Plato’s “Republic,” which many regard as the founding document of Western political thinking, describes a government by philosopher-kings.
And while the United States decided against governance by kings more than 200 years ago, politicians seem to have also abandoned formal political philosophies.
“It seems that what gets debated in the public are ideologies, not full-blown political philosophies,” University political science professor Lisa Disch said. “I don’t know that there’s any evidence that people make decisions based on political philosophies.”
At a forum Monday at Metropolitan State University, three Minnesota politicians discussed what it means to them to have their ideas labeled liberal, conservative or moderate.
“I do not consider myself a doctrinaire conservative,” University Regent Peter Bell said, although he said he is right-of-center on issues most important to him because he believes in personal responsibility for individual behavior.
Humphrey Institute of Public Affairs’ senior fellow Tim Penny, who drew 16 percent of the vote in his recent bid for governor, said he has a philosophy rather than an ideology, which allows him to see a variety of solutions to problems and not preclude options.
“That is a political philosophy, and it’s different from Democrats and Republicans, but that is how I approach issues,” he said.
State Sen. Sandy Pappas, DFL-St. Paul, said she is a liberal and progressive, which she said means she views government as a “ladder out of problems” but is critical of “big-government bureaucracy.”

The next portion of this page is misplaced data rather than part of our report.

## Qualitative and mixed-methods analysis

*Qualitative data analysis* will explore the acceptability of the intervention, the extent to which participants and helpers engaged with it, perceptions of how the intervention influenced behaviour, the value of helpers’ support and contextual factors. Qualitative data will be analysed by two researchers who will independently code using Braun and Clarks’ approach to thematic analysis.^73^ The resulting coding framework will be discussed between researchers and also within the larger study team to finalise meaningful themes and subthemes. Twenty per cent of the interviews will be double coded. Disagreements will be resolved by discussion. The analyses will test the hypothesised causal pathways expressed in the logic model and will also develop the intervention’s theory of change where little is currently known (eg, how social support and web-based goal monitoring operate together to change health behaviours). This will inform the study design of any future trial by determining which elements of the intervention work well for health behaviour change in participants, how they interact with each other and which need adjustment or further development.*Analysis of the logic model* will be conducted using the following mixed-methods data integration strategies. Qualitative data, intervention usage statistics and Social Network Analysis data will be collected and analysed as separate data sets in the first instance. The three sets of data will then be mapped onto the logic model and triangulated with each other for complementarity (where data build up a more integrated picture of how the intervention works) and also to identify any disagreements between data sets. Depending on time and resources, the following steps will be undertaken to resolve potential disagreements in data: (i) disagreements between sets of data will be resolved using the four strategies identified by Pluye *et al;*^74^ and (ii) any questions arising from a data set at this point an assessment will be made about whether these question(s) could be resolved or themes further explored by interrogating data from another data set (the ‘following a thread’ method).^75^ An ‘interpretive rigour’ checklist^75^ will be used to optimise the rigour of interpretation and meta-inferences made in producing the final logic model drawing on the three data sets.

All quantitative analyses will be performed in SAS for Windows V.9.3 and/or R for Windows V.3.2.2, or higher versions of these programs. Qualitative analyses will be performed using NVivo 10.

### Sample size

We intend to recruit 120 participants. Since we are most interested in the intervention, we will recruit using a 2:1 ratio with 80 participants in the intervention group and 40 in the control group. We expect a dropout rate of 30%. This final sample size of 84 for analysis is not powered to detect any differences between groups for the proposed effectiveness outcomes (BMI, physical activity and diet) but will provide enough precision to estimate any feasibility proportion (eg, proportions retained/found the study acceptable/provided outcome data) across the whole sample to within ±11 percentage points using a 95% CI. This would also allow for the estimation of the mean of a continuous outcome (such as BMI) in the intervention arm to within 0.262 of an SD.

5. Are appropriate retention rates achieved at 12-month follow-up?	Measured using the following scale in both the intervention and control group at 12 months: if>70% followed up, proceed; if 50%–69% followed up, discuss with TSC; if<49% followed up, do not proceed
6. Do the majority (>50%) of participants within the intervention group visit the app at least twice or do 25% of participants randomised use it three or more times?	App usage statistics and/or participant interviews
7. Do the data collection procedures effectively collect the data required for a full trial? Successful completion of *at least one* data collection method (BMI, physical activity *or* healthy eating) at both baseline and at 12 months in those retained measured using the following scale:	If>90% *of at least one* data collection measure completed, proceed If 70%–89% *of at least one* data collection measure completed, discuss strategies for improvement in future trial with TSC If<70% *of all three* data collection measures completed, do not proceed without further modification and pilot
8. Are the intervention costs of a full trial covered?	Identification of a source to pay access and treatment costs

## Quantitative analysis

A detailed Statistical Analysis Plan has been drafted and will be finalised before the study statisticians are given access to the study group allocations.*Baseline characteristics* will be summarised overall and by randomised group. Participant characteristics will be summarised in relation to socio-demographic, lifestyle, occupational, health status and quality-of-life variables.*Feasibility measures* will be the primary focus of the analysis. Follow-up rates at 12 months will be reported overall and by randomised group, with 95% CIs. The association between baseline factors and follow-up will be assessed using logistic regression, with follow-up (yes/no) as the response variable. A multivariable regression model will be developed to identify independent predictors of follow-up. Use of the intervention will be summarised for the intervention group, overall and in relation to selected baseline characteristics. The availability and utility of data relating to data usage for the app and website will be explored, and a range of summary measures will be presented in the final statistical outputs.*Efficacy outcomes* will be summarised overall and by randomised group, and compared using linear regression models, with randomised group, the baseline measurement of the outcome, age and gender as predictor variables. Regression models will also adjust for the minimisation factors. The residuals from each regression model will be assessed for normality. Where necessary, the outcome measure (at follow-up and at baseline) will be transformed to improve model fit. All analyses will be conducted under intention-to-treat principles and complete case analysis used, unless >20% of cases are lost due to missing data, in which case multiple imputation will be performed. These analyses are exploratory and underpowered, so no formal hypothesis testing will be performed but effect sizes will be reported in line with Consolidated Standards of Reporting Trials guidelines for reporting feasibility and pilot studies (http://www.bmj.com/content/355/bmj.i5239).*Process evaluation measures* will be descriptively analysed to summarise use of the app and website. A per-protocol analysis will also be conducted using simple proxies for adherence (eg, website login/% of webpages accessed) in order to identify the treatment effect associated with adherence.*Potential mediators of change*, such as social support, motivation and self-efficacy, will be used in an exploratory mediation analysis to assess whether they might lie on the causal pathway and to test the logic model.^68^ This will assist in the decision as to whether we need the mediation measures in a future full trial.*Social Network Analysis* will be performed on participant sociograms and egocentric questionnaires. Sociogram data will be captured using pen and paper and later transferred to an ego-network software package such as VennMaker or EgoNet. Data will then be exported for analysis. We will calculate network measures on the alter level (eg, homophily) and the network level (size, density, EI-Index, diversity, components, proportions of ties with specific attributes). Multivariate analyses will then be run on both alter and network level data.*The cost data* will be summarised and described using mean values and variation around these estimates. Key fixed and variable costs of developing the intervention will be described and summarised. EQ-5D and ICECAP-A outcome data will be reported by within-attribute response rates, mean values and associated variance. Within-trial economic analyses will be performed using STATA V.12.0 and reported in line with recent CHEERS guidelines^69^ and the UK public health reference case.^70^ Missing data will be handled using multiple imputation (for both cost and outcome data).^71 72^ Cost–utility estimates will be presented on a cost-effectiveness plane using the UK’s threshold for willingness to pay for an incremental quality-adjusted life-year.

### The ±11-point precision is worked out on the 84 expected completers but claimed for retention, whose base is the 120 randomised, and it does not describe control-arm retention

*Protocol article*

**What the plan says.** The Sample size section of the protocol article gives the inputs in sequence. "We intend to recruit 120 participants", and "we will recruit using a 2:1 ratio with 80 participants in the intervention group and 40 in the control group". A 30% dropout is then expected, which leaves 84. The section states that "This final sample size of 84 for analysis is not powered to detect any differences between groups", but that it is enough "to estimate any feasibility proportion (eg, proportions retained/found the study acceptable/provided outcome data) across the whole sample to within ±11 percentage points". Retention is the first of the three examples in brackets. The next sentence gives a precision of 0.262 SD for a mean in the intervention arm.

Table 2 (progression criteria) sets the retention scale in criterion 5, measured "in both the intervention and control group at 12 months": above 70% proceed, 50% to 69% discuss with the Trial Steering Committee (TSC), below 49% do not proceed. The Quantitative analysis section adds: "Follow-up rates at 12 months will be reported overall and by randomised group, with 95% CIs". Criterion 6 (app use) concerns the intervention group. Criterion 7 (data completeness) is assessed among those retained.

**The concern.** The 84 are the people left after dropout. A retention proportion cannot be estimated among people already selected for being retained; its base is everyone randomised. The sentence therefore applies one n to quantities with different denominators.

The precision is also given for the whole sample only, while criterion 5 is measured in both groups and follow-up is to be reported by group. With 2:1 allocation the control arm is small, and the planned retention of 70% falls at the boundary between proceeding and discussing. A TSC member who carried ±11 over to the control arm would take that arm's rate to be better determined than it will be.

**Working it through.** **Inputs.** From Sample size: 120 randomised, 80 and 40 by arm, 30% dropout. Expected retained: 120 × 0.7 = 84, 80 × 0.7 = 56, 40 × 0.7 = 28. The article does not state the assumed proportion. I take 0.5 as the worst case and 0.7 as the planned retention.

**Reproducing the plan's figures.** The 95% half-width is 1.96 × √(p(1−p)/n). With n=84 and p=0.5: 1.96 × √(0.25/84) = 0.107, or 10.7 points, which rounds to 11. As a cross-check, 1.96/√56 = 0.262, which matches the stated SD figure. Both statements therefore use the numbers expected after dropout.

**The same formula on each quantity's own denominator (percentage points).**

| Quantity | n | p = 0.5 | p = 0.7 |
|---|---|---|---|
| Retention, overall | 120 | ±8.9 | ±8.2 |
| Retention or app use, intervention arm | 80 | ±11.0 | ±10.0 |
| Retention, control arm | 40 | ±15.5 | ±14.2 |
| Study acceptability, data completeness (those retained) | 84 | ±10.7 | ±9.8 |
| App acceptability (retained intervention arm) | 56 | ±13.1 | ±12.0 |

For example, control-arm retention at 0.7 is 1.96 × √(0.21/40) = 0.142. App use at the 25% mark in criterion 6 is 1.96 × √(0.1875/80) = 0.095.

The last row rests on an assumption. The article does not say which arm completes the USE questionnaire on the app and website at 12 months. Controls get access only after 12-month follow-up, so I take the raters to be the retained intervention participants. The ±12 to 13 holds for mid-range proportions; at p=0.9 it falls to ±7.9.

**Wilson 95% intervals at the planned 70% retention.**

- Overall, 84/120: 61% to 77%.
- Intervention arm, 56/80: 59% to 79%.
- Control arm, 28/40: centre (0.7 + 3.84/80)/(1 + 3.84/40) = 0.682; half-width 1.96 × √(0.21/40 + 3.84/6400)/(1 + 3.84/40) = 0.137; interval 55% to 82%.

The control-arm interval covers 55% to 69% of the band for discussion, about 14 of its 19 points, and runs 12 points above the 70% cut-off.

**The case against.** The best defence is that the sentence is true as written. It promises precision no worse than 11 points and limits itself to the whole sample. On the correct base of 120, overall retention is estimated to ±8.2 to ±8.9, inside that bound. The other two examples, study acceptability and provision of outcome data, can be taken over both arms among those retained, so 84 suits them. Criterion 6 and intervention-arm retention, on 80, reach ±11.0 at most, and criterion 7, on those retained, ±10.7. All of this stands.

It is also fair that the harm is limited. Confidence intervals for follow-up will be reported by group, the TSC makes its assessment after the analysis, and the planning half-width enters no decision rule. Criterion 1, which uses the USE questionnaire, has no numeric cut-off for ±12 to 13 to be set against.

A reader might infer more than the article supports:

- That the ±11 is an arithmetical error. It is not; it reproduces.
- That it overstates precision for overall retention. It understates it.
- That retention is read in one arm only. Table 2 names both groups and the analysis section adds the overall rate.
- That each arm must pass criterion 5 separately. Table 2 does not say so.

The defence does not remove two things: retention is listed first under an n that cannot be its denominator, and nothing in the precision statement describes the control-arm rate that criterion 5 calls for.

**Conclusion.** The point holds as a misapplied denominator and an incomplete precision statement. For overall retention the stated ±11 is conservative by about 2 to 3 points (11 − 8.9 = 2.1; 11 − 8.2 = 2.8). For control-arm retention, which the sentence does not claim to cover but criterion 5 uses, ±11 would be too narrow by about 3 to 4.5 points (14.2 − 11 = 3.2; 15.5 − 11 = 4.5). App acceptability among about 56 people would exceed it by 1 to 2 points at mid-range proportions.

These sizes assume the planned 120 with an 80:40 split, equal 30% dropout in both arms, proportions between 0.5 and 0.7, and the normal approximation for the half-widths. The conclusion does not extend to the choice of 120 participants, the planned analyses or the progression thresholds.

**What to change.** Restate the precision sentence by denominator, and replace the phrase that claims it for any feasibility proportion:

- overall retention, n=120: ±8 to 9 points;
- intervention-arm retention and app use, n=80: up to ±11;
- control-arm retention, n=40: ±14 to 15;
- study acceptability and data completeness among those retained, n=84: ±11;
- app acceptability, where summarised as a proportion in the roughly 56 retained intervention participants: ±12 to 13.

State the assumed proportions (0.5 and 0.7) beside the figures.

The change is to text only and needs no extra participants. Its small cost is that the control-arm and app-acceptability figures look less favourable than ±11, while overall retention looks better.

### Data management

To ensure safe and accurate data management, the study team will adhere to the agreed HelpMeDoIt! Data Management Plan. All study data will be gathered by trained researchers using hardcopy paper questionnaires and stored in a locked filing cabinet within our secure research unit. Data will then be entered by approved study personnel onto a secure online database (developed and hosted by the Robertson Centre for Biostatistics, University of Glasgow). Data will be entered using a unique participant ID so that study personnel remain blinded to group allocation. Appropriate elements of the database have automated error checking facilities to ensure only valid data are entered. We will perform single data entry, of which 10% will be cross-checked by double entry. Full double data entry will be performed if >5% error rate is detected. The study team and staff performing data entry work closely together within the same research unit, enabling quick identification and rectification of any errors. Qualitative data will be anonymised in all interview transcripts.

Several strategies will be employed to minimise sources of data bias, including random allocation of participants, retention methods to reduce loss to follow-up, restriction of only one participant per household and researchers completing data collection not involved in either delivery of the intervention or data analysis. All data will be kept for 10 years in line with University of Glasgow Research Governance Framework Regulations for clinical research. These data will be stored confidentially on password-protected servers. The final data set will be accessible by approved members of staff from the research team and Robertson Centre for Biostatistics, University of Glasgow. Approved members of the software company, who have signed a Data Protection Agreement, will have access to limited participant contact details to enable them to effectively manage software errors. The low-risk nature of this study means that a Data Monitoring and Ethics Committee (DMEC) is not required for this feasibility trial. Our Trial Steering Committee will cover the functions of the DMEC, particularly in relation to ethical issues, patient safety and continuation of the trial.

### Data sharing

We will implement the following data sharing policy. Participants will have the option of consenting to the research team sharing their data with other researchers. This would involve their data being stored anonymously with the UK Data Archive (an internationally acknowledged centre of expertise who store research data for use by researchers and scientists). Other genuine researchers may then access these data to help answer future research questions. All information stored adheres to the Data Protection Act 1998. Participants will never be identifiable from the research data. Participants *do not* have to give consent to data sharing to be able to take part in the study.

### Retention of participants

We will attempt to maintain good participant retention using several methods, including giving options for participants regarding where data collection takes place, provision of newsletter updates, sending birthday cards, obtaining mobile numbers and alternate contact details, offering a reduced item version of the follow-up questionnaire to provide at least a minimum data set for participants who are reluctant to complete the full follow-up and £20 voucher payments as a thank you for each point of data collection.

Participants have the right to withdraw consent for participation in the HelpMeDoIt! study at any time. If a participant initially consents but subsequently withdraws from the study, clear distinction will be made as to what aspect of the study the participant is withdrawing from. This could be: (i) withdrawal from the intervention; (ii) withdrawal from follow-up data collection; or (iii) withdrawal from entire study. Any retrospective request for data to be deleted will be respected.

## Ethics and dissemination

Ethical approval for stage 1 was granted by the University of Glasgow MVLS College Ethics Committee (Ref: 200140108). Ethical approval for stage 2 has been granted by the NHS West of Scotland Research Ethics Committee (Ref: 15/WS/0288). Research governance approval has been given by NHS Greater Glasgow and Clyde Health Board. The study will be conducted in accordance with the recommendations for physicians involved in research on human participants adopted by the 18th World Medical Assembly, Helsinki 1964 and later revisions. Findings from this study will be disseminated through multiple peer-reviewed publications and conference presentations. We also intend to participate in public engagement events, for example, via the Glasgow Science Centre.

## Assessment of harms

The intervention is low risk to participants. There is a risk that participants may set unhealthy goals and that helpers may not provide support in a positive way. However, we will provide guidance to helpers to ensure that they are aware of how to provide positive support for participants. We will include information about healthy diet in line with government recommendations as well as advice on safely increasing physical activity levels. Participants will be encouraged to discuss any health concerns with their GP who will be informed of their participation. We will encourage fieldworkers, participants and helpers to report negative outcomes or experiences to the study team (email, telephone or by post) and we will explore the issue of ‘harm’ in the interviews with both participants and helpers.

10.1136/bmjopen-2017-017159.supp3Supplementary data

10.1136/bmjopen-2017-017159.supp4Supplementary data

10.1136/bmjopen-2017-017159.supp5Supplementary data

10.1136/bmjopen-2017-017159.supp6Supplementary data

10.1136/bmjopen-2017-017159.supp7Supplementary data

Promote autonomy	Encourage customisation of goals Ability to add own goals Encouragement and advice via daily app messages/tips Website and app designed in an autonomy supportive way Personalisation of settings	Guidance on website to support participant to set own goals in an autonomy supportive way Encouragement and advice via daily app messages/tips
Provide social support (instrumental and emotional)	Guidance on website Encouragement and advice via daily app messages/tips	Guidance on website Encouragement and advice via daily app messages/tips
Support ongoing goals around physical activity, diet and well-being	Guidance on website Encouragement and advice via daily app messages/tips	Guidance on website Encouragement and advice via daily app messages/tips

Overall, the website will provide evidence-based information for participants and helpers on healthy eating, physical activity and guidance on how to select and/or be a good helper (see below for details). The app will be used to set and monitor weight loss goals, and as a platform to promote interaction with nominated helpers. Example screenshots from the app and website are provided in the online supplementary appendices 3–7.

Disch said labels such as liberal or conservative include a range of political views.
“These labels don’t really do justice to the range of beliefs that can fall under them,” she said.
The Republican Party, for example, has brought people who believe conservatism means restrained government spending together with those who see conservatism as moral social policies, Disch said.
“(Politicians) want to be as vague as possible so many people say, ‘Oh, I’m that too,’ ” she said. “We’ve got our labels all mixed up.”
The three politicians described their political philosophies as a result of their experiences.
Pappas said she became politically active during the decades of the civil rights movement, Vietnam War and early environmentalism. Penny talked about growing up on a small farm, and Bell said he “saw up close the failure of government to live up to its promise” while he ran the Institute on Black Chemical Abuse in Minneapolis.
“I would not consider myself an ideologue in any sense, but I do have principles that inform my positions on a variety of issues,” Bell said.
Disch said the public would gain little by being told to change its use of political labels to reflect a political theorist’s understanding of those terms.
“Should we look to the history of political thought to correct people’s use of those terms? Probably not,” she said. “Words mean what people use them to mean.”